The Packaging Machinery Manufacturers Institute (PMMI) says Baby Boomers are aging out of the workforce. Generation Y is coming up behind them. And in between, there's a gap -- in attitudes, skills and work styles.
According to "Developing & Engaging the Manufacturing Workforce," a white paper released this month by the Manufacturing Excellence Share Group (MESG) of the Alliance for Innovation & Operational Excellence (AIOE), consumer packaged goods manufacturers (CPGs) contend with hiring challenges that stretch from mechanical knowledge to generational differences.
AIOE was founded in 2011 by PMMI, working with charter partner the Grocery Manufacturers Association (GMA), and enables production executives from CPG companies and suppliers to meet and identify best practices for the production operations of CPG businesses.
MESG developed the paper in conjunction with a Booz & Co. study and panel discussion in which more than a dozen manufacturing executives spoke about hiring, training, skill requirements and development, operational styles and new ways to uncover talent.
"Consumer goods companies deal with twin challenges," says Charles Yuska, president & CEO, PMMI. "There's the business side of things, including cost controls, and adapting to new regulations and trends, and managing the supply chain. There's also an incoming workforce that seems to be resisting jobs in manufacturing and missing critical problem-solving skills."
The report cites a 2011 Booz & Co. survey that found 50 percent of engineering students consider manufacturing an "attractive" career option, and just 8 percent of them calling it "very attractive." In comparison, the same study said, more than 75 percent regarded R&D or product development "attractive," and 44 percent as "very attractive."
Problem-solving skills are critical to CPGs. They're also in short supply, as are mechanical and electrical skills, the report notes.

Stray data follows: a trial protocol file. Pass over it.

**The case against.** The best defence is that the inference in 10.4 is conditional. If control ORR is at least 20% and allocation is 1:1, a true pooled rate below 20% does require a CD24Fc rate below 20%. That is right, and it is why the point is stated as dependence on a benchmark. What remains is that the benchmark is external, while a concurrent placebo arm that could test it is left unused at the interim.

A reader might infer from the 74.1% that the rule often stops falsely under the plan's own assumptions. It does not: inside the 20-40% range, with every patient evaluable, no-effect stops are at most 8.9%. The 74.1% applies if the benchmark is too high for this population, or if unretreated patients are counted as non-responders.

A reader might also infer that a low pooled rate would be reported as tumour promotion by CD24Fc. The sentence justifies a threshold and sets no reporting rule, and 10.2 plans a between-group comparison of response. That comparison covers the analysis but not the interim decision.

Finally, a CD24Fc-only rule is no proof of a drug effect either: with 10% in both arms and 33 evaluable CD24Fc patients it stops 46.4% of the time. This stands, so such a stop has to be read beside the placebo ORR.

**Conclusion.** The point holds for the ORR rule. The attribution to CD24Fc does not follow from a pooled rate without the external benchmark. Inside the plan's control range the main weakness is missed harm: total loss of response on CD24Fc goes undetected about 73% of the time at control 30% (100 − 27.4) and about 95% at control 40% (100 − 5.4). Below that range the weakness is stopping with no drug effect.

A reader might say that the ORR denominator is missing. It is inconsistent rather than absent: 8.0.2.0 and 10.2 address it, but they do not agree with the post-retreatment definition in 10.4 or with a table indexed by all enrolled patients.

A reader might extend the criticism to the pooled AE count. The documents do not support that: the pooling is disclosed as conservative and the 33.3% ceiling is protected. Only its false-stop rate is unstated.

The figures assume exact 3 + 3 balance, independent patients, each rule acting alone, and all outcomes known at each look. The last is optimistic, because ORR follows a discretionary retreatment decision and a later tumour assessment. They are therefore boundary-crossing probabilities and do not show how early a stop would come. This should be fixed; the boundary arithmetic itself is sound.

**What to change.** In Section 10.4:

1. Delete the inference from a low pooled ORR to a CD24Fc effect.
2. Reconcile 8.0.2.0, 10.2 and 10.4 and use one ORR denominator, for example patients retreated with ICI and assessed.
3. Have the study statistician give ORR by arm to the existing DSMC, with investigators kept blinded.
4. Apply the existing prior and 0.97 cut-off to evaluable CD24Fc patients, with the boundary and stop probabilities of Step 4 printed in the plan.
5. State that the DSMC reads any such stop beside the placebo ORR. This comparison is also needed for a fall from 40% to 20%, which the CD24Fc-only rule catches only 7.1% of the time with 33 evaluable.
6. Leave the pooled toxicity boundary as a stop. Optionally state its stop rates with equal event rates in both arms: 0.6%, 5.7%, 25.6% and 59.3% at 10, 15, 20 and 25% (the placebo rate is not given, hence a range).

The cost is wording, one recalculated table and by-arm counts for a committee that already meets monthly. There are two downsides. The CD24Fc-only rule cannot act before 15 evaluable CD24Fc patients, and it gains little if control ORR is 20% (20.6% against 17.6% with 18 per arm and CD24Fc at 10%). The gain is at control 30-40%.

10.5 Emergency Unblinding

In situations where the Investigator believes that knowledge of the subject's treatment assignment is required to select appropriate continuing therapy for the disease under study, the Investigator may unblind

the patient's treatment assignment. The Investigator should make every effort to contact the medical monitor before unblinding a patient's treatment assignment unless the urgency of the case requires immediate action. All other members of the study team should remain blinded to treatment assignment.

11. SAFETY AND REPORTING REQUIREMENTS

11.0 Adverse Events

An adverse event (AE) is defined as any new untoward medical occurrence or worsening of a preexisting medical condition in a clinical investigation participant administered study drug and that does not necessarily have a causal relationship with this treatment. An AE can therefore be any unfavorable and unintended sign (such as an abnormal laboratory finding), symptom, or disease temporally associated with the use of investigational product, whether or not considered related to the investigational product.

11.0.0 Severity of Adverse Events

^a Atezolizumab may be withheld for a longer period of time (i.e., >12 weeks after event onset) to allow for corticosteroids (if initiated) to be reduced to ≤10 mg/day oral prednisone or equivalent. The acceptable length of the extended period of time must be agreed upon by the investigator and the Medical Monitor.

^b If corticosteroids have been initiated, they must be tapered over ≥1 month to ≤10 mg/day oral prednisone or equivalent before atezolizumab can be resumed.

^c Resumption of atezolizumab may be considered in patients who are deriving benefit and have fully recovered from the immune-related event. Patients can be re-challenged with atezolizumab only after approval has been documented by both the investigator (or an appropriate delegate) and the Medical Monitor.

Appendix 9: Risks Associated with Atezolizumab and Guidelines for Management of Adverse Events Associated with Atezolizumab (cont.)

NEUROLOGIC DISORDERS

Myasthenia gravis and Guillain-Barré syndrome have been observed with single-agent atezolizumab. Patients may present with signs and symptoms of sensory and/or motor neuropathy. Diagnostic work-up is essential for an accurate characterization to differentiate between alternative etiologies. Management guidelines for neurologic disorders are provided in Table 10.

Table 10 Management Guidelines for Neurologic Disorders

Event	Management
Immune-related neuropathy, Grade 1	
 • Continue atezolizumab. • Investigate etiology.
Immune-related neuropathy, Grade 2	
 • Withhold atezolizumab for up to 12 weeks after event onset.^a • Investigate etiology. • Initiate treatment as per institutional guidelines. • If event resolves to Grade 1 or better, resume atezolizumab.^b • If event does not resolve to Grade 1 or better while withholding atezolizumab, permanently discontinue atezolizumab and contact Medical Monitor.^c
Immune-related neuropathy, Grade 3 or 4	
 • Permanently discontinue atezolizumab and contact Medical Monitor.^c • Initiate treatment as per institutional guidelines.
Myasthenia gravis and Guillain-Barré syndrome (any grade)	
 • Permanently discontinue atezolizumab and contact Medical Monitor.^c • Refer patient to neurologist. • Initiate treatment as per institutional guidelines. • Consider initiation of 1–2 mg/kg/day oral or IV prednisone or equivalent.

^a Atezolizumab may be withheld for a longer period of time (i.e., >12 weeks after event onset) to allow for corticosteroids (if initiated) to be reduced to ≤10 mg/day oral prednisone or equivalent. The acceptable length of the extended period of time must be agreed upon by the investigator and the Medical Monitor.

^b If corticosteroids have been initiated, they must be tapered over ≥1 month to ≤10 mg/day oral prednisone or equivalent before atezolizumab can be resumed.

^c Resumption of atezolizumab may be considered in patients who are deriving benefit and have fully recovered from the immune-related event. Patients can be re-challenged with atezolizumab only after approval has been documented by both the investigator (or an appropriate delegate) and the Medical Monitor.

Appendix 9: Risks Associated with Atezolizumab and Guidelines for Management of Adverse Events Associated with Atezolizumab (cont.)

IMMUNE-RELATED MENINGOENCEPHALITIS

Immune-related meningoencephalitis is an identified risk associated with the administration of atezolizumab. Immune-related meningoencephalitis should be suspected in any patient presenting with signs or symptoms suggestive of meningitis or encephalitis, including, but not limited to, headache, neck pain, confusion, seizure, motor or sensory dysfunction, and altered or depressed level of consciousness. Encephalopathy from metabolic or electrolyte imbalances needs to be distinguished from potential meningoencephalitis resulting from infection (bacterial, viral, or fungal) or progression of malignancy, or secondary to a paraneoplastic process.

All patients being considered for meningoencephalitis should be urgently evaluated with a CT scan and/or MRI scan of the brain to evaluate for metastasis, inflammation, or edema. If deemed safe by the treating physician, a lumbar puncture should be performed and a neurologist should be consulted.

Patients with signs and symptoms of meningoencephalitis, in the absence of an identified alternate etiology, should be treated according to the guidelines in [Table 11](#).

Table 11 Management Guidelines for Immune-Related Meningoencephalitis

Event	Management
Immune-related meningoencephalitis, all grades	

"Not long ago, many factory workers came from farming backgrounds, environments where problem-solving skills were required on a daily basis," says Patricia Riedl, Principal, Booz & Co. "Today's workers come from a wide variety of different backgrounds, and have been brought up in an educational system that is challenged to emphasize critical thinking. And that shortcoming is hurting us."
"The 20th Century manufacturing model kept career paths separate and distinct. With very few exceptions, career advancement would be linear, that is, 'up the ladder.' The 21st Century talent model, which better engages Generation Y, looks at companies as groups of capabilities that can be deployed where and when appropriate. Further, technical and leadership skills are both necessary and valued, whereas the old system primarily focused on deep functional expertise," says Greg Flickinger, VP Manufacturing, Snyder's-Lance.
The report also speaks of looking outside grocery manufacturing for workers -- to the military or the auto industry, for example.
"Some organizations are backing up their workforce development goals with comprehensive training -- either on their own or by collaborating with other organizations, especially in continuous improvement tools and problem solving methodologies. The bottom line is in today's environment developing skill sets is a strategic imperative that must be pursued with intent, it will not spontaneously happen," Flickinger adds.
To download a copy of "Developing & Engaging the Manufacturing Workforce," visit the Alliance online at http://alliance.pmmi.org